Talk:Flight planning

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This page used to be just a redirect to Flight plan. See my notes on the talk page of that article for my intentions. I expect that it will take a month or two to get this article into a reasonably complete shape. Murray Langton 12:53, 20 February 2006 (UTC)

The article is now in a vaguely usable state. Still need more explanation of 'reclear/redispatch'. Lots of more minor items still to come. Murray Langton 16:54, 8 March 2006 (UTC)

Peer review 1[edit]

I have written this article from scratch over the last few weeks, and would appreciate having other Wikipedians cast their eyes over it (other articles I have contributed to have benefitted greatly from other editors).

I work for a major flight planning bureau service.

  • Please check for bias/POV.
  • I can't reveal trade secrets by referencing internal company documents or quoting internally-developed equations.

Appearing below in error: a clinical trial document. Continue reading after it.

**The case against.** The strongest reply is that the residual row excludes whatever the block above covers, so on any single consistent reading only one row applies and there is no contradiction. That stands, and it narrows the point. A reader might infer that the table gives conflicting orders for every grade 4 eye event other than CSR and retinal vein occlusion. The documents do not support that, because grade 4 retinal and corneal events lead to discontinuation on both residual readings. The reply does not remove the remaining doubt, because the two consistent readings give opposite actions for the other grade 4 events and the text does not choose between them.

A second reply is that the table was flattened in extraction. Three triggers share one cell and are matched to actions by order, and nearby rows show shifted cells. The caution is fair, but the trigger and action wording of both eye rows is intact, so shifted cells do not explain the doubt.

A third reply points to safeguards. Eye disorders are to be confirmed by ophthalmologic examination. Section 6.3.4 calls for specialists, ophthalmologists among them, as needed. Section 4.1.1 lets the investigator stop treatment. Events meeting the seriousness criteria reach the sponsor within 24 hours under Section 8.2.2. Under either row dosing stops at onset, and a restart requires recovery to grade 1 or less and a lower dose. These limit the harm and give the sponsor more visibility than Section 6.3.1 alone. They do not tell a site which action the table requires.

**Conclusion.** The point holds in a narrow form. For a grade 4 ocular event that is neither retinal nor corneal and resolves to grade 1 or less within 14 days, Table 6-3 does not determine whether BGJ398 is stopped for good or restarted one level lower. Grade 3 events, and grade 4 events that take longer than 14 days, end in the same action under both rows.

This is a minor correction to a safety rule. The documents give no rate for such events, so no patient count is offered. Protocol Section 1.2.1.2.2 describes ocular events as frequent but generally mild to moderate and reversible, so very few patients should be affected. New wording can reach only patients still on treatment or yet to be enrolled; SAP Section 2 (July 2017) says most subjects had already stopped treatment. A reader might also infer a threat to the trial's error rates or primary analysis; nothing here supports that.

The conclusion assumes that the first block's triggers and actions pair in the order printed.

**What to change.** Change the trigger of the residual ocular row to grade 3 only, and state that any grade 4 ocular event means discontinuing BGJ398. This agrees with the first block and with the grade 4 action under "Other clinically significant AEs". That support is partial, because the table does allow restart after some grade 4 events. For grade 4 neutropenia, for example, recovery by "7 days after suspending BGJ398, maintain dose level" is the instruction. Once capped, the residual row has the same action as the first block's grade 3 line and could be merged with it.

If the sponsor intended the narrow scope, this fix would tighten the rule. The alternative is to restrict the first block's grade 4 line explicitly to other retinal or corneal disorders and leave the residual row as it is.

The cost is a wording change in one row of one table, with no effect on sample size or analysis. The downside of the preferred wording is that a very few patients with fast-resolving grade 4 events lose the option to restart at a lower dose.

Thank you in advance for your efforts. Murray Langton 14:10, 22 March 2006 (UTC)

  • The lead is way too long- please see WP:LEAD.
  • safety-critical shouldn’t be in bold.
  • Too many extra spaces between sections
  • Per WP:MoS, the first letter of the first word of a heading should be captalized, even if it isn’t a proper noun
  • The heading “What is a Route?” isn’t very appropriate; headings generally aren’t questions
  • Very, very list-weighty, some of the lists should be converted to prose
  • What kind of a citation format is being used for the reference? Please see WP:CITE
  • The TOC is huge
  • “Basic terminology” is redundant; should be integrated into rest of article, same with navigation terminology